Tactical grievances during exit negotiations – can you refuse to hear them?
12th February, 2020
Yes you can in certain circumstances.
It is now becoming increasingly common for employees to raise tactical grievances during exit negotiations. Refusing to hear a grievance when you suspect an employee has raised it purely as a negotiation tool, does run the risk of potential claims. However, there are circumstances when you can legitimately refuse to deal with the grievance and, save yourself significant management time and cost, if you suspect the intention behind the grievance is to enhance the employees negotiation position for settlement purposes.
Too often, even when employers suspect an ulterior motive for a grievance being raised, they are likely to still investigate and deal with the concerns in the same way as any other grievance. From the employers perspective, they will not want to risk any potential claims arising from its failure to deal with the grievance promptly or thoroughly. However, when you balance this against the management time and cost involved, in interviewing witnesses, carrying out investigations, conducting the hearing and providing a reasoned written grievance outcome response letter, there are compelling business reasons for you to refuse to hear what you suspect to be a tactical grievance, driven by the employees desire to further their negotiation position during exit negotiations.
In practice, an exit negotiation with an employee is likely to have been commenced as part of a wider without prejudice or open pre-termination negotiation under section 111A of the ERA 1996. If you are satisfied that you have done everything by the book and there is no improper behaviour on your part, in the handling of the exit negotiations, then refusing to deal with the grievance is unlikely to damage your position in any unfair dismissal claim, as evidence relating to the grievance will not be admissible. In these circumstances, your position should be to state that the grievance is an extension of the exit negotiations and, given that there has been no improper behaviour, you are taking the position that the grievance is inadmissible in any subsequent proceedings under section 111A. Your focus should then be to get the employee back to discussing exit terms, as opposed to having to run parallel grievance investigations and exit negotiations. Or worse still, putting on hold the ongoing exit negotiations and switching your attention to having to deal with the grievance.
What is improper behaviour?
Key to determining whether you are able to legitimately refuse to deal with a grievance on the handling of exit negotiations is to assess whether there has arisen any improper behaviour on your part. Ultimately this is a factual assessment depending on the circumstances of each case, but it can include matters such as the following:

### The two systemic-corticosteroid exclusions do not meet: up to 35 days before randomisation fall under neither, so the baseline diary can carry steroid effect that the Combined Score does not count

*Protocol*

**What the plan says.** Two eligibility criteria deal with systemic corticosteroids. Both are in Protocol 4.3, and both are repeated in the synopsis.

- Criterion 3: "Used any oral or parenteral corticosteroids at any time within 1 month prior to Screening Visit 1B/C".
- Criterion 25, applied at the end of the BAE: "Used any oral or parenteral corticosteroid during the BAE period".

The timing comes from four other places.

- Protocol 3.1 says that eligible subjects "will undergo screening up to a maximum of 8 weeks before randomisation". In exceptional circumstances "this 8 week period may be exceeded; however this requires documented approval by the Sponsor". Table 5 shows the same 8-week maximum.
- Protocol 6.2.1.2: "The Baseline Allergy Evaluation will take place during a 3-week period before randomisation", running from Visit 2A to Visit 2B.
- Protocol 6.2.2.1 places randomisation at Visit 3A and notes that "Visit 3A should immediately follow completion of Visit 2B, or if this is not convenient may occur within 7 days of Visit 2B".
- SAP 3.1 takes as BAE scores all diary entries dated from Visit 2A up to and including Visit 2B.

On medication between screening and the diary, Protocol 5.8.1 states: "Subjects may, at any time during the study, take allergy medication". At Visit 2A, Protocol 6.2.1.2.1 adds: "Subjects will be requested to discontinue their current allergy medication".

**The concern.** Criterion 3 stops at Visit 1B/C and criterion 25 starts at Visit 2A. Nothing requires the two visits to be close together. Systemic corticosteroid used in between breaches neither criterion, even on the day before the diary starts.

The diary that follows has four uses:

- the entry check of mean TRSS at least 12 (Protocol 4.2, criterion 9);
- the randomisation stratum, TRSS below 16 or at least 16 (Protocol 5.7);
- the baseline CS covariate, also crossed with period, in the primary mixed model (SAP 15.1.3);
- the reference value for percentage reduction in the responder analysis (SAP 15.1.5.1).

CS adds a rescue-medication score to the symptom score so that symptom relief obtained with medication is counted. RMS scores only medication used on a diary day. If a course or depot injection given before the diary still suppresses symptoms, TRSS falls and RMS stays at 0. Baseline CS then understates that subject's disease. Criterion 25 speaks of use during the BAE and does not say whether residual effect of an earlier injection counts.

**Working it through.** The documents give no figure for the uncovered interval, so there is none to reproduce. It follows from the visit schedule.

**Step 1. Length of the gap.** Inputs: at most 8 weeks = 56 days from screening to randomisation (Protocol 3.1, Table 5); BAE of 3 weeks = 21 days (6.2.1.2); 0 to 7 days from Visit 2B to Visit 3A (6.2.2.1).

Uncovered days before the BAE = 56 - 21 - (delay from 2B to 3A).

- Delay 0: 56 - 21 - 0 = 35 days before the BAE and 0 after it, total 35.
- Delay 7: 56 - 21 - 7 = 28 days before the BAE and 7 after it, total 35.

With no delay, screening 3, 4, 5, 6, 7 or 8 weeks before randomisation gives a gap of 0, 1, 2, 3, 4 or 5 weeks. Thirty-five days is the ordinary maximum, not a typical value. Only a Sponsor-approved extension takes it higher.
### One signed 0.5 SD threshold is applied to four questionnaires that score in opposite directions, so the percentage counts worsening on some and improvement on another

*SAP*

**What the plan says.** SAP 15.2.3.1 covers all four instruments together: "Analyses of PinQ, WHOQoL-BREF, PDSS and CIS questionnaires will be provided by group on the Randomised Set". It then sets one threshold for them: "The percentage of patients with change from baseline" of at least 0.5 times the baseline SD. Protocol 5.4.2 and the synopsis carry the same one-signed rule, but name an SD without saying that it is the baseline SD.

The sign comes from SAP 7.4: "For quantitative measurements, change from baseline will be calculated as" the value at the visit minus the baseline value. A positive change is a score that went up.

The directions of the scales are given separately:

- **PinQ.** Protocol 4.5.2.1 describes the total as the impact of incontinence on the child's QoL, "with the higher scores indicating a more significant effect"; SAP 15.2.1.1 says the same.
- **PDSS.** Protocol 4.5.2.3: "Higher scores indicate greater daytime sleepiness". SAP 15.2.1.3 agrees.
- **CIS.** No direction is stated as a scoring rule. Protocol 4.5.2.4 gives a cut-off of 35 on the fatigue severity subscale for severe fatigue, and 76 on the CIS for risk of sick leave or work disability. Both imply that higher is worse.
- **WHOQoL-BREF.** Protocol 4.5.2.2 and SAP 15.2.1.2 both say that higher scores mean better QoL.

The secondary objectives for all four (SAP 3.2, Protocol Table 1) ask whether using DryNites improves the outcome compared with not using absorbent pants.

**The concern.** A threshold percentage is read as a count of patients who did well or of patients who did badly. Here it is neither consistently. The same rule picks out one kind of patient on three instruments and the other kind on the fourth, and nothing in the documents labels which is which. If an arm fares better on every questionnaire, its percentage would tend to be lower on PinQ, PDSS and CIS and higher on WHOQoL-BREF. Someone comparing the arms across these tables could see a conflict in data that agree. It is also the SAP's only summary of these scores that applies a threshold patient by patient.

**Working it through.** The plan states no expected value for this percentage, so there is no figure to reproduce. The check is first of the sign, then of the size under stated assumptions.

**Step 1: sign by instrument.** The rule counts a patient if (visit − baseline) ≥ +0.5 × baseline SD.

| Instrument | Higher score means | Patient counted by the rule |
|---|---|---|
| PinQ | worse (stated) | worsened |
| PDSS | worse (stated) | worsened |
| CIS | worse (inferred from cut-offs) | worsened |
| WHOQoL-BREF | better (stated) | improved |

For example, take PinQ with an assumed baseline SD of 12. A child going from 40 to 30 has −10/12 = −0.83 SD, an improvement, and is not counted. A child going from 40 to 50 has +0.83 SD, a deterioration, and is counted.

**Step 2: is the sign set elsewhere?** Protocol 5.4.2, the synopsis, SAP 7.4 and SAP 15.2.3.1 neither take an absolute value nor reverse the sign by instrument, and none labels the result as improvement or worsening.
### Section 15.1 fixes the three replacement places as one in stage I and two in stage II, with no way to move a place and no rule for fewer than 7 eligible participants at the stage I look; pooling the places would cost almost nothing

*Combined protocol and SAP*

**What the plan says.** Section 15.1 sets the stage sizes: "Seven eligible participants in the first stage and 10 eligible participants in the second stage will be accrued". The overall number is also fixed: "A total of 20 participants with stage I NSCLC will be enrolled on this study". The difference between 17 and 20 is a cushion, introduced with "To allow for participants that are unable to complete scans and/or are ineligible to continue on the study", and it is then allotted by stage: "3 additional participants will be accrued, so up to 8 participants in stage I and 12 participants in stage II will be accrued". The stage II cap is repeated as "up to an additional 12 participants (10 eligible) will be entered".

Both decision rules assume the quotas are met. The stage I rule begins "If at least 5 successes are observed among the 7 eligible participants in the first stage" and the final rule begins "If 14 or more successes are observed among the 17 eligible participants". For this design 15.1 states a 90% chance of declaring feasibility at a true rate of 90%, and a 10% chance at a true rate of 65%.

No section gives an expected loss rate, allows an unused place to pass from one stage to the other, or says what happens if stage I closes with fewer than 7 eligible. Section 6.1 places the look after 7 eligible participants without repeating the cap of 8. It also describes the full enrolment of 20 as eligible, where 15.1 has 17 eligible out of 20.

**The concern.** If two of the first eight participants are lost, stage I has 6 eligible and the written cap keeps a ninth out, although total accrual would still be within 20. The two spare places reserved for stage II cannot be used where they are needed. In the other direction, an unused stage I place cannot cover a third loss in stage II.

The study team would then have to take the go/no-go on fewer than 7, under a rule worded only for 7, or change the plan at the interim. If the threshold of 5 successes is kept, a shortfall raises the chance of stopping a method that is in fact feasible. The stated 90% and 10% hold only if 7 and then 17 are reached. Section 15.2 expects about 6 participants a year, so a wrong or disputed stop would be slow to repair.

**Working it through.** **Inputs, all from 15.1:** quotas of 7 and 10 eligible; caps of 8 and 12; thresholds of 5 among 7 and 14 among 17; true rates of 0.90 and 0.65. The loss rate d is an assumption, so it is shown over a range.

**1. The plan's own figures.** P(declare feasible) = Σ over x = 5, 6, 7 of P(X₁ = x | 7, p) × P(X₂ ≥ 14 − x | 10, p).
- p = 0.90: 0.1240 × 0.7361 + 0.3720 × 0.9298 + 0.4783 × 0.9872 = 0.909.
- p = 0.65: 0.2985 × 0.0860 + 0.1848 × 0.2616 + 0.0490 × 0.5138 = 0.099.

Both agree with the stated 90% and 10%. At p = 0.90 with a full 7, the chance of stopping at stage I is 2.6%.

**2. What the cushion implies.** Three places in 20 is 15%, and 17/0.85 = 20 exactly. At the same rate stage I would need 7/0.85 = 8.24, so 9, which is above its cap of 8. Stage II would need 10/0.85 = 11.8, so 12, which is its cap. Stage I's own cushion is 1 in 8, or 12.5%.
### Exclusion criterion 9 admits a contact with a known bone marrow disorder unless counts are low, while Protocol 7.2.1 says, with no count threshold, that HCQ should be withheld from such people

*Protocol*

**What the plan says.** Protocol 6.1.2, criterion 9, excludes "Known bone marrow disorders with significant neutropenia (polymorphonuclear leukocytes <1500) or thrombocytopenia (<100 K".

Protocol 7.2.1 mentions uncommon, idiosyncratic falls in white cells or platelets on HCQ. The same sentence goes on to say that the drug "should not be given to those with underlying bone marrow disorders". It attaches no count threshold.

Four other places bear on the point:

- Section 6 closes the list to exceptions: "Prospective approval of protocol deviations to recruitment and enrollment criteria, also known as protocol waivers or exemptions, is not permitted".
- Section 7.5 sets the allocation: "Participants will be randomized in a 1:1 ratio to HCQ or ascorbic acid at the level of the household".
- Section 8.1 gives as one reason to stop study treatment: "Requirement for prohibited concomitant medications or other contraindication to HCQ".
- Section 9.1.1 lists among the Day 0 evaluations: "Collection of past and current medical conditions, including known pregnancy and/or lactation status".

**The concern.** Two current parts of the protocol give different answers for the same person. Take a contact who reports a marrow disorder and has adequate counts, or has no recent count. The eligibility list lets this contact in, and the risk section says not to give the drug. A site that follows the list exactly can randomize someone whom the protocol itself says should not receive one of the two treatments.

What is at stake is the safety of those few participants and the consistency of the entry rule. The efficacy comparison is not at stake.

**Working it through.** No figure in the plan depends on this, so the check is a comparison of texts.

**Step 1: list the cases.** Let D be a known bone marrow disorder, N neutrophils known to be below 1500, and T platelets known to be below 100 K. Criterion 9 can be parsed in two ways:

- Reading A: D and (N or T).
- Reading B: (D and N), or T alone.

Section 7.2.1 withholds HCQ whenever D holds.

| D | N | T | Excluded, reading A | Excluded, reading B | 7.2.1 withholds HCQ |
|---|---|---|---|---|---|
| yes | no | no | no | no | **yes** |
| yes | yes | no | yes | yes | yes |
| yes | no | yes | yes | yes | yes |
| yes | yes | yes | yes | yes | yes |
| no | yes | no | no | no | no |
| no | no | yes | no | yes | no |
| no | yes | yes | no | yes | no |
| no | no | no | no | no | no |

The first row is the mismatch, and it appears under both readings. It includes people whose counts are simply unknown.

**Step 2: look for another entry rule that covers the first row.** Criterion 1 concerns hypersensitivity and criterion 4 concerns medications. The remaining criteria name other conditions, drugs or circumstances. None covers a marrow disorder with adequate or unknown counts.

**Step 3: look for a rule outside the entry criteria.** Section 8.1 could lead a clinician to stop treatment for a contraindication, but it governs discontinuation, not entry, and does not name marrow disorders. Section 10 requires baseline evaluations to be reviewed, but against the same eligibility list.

- all forms of harassment, bullying and intimidation, including through the use of offensive words or aggressive behaviour – therefore ensue you conduct the exit discussions in a procedurally fair manner;
- physical assault or the threat of physical assault and other criminal behaviour such as bribery, theft or fraud;
- all forms of victimisation;
- discrimination because of age, sex, race, disability, sexual orientation, religion or belief, transgender, pregnancy and maternity and marriage or civil partnership; and
- putting undue pressure on a party (so for instance before any form of disciplinary process has begun you say that if a deal can’t be reached then the employee will be dismissed). In addition, putting undue pressure on the employee to conclude the exit negotiations. In fact, the ACAS Code of Practice recommends a minimum period of 10 days for the employee to consider the any offer as part of an exit discussion, although there is nothing to stop the parties concluding the deal in a shorter time frame.
Even if you are satisfied that there is no improper behaviour on your part, in the handling of the exit negotiations, before you decide not to hear the grievance you should take into account the following risks:
- the employee could pursue a claim for something other than unfair dismissal meaning that the pre-termination exit negotiation, the grievance, and your refusal to hear it would be admissible. So for instance where the employee alleges that the manner in which the exit negotiations have been handled are discriminatory and/or a breach of contract.
- the refusal to hear the grievance could be a repudiatory breach of contract entitling the employee to resign and claim constructive dismissal. However, if you have clearly explained why it is not appropriate to hear the grievance and ultimately there is no evidence of improper conduct during the exit negotiations, then it will be difficult for the employee to establish such a breach.
- check your policies and procedures to ensure that there does not exist a contractual right for the grievance to be dealt with. Otherwise you run the risk of a breach of contract claim and your refusal to deal with the grievance becomes admissible.
- there is the possibility of an uplift in compensation on the basis of an unreasonable failure to follow the ACAS Code if the final position reached by the tribunal is that you should have heard the grievance.
So in summary, the next time you receive a grievance from an employee who you are in exit discussions with, consider going through the following thought process before commencing a formal full blown grievance investigation:
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Please note that this briefing is designed to be informative, not advisory and represents our understanding of English law and practice as at the date indicated. We would always recommend that you should seek specific guidance on any particular legal issue.
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